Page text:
a number in the white box above the grid and it will arrange the grid
proportionally to please the eye using Fibonacci sequence…that thing
about fir cones and the arrangement of its prongs.
DUES ARE DUE - FINAL NOTICE!!!
MARCH and time for payment of your GBFG dues! Membership dues are $25
per year and need to be paid by THE END OF THIS MONTH!! Dues are used
for our meeting supplies, rental costs for our meeting space,
supplementing workshop fees when possible for Guild members, and for
administrative expenses. They may be paid to Nancy Lavender at March's
meeting or mailed to: GBFG, P.O. Box 660723, Birmingham, AL 35266-0723.
Please make your check out to 'GBFG' or Greater Birmingham Fiber Guild,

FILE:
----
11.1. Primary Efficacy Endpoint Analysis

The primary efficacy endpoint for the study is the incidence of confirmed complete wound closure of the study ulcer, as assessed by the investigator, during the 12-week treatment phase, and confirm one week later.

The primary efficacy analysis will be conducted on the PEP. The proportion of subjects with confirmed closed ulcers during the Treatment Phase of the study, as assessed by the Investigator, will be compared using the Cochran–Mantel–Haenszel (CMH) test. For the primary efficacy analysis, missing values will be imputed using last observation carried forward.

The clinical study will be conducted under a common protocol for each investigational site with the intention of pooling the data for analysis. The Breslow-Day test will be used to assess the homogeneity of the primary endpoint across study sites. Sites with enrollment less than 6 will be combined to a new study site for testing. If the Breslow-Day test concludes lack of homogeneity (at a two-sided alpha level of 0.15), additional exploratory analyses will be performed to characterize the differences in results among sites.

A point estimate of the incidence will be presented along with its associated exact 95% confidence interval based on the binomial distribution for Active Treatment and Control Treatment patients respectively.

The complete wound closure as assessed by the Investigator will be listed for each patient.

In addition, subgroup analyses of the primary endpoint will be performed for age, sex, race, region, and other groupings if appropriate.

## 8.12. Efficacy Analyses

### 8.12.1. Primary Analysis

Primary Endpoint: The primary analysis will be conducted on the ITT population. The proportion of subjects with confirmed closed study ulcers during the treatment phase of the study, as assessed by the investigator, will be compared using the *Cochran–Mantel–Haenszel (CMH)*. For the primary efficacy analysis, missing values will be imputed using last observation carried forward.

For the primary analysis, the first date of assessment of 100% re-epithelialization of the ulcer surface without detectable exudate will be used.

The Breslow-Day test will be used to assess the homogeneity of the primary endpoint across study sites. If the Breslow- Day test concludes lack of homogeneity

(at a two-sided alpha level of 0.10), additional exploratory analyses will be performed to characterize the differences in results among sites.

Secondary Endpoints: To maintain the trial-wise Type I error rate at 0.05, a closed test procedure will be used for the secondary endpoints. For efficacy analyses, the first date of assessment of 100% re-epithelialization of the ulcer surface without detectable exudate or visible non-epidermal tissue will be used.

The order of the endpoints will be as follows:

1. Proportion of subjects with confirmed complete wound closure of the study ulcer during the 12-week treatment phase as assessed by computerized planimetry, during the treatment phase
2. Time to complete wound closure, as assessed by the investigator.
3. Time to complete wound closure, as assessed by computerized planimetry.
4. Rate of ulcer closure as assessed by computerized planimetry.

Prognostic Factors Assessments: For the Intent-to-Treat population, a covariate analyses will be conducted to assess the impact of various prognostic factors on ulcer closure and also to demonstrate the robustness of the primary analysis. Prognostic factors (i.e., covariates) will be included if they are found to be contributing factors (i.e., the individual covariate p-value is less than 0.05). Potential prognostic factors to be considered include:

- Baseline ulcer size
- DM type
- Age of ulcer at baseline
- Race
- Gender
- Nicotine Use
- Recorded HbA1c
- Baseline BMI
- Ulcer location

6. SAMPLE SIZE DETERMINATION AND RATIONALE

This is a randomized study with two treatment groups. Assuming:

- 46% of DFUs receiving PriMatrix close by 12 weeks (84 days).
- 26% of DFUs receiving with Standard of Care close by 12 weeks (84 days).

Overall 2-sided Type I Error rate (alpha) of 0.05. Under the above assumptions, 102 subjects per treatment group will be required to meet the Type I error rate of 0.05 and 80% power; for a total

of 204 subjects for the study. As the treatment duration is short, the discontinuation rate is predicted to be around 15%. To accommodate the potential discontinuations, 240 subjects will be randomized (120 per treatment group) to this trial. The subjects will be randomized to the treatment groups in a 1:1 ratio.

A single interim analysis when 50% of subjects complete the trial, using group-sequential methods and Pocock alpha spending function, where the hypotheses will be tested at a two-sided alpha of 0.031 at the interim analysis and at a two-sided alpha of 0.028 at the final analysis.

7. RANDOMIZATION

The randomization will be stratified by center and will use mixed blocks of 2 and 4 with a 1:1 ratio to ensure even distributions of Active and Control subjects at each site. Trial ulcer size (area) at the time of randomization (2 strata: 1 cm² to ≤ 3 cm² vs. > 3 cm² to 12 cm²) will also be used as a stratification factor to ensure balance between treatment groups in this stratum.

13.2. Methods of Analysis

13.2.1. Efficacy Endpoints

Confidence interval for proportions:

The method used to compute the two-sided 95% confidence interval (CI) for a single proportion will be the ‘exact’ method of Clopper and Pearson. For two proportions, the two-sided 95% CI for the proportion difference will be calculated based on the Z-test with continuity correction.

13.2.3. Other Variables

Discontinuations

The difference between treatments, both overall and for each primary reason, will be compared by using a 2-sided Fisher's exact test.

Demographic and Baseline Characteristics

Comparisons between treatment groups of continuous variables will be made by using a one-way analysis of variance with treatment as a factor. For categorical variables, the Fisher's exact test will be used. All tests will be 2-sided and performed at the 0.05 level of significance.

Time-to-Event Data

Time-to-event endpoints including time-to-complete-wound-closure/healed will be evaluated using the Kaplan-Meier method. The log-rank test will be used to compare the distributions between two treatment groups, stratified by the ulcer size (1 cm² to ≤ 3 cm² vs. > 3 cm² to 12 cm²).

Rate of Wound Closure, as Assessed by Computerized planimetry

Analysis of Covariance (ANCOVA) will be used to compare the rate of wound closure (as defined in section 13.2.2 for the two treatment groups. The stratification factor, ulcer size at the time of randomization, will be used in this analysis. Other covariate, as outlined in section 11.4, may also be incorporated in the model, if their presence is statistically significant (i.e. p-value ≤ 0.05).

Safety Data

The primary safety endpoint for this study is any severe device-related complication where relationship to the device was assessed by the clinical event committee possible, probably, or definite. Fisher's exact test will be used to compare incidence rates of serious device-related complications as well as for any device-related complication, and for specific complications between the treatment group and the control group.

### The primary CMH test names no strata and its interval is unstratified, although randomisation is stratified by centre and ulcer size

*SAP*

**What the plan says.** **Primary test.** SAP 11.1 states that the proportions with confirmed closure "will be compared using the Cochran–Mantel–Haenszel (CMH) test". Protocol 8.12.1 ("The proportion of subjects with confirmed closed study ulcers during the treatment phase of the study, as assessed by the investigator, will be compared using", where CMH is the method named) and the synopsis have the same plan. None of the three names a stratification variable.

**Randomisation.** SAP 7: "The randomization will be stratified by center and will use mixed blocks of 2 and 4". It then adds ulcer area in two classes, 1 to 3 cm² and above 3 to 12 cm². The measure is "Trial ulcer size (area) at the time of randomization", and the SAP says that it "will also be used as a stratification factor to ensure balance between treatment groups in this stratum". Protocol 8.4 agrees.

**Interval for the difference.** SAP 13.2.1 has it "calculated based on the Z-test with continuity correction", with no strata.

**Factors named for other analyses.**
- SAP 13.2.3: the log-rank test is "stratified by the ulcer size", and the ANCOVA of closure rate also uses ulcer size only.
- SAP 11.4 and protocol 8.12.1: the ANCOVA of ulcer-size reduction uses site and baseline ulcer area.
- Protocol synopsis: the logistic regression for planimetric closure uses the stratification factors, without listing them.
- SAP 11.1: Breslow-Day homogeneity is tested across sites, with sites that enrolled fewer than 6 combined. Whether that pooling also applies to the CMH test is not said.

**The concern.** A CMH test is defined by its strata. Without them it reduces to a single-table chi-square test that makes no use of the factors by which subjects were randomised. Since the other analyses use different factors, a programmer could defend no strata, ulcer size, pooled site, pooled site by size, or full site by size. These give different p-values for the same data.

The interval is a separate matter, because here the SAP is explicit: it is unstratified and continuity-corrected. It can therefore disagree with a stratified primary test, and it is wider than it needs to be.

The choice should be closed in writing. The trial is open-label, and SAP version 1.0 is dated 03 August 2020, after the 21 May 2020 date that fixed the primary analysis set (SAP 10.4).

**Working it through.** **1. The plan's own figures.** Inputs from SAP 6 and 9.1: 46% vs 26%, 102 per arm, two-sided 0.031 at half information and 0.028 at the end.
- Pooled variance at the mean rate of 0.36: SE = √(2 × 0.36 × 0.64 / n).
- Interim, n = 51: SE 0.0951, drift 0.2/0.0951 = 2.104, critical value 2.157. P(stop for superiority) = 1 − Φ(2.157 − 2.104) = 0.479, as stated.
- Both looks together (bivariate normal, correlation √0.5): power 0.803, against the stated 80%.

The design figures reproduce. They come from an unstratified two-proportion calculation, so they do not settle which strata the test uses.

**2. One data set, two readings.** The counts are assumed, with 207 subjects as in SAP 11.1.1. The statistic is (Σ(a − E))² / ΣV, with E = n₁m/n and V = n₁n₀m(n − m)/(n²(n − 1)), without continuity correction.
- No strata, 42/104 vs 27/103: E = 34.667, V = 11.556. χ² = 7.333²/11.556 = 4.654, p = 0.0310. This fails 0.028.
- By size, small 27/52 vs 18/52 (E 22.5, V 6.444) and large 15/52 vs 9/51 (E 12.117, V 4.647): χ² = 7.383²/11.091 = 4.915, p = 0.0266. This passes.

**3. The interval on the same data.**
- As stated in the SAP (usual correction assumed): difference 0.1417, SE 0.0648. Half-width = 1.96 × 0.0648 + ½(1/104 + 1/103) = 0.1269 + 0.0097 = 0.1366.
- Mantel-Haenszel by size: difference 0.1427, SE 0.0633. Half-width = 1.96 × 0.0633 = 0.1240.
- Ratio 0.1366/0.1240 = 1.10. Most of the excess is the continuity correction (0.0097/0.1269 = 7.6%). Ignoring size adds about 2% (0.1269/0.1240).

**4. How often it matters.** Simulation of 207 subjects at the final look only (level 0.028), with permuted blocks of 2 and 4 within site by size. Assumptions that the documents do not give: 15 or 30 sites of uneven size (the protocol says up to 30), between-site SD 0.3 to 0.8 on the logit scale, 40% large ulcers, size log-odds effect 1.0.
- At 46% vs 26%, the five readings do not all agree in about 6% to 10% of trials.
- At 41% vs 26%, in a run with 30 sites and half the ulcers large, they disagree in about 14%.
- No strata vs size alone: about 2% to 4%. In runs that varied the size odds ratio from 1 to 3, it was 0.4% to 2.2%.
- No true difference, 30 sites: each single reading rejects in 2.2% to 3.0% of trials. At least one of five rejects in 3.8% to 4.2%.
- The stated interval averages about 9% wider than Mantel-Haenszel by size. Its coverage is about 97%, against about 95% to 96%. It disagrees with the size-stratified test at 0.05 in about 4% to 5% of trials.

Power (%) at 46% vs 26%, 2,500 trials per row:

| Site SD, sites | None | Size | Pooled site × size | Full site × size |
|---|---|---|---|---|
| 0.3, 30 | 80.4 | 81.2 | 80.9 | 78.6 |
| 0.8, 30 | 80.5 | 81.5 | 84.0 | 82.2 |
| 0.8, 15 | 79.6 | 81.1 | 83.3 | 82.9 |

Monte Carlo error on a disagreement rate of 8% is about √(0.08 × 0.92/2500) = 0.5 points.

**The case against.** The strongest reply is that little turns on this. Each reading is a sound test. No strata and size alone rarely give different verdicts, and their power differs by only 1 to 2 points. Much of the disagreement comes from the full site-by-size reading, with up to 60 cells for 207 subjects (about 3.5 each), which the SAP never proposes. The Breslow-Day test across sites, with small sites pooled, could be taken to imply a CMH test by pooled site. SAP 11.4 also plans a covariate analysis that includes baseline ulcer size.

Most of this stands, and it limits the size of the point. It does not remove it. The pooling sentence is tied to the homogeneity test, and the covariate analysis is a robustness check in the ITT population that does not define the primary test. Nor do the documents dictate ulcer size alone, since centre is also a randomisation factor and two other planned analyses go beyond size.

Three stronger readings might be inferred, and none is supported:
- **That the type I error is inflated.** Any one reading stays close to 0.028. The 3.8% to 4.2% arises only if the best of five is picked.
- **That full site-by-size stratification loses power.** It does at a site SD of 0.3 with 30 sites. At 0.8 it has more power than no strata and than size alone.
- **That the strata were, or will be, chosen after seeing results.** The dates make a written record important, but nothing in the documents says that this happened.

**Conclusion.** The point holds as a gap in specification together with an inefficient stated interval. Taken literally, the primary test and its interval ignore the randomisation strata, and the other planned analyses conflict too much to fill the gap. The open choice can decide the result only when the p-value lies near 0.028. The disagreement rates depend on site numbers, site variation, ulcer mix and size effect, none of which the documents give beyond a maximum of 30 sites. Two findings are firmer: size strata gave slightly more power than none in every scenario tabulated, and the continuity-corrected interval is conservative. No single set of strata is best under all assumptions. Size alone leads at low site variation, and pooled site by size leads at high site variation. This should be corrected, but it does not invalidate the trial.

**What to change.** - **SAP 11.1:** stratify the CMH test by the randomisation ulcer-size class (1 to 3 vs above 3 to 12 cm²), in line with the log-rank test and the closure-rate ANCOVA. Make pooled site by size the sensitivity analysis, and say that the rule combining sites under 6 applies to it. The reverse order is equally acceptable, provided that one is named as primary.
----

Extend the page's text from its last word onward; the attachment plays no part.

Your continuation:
We always encourage guests to attend our meetings but if you come more
than a few times in the year, we kindly ask that you join.
Remember that as a GBFG Member, you have access to our Yahoo Group in
which we discuss current fiber news and events, priority registration
and possible reduced fees for GBFG workshops, and equipment rental.
want to post links to pictures from guild events, so if you take photos
at meetings and upload them to a photo sharing site, please send the
blog person a link (the current blog support person is Mary Spanos, you
can reach her at firstname.lastname@example.org). You can see the photos from the
Christmas party now (scroll down to see that entry). Newsletters will
also be posted there, so if you think you've missed a newsletter check
out the blog!. Since the blog archives everything, you will even be able
to look back through old newsletters.
We want to support our members, professionals and enthusiastic amateurs,
and would love to show your work on the blog. If you have completed a
project that you are proud of, send Mary a photo and a description. You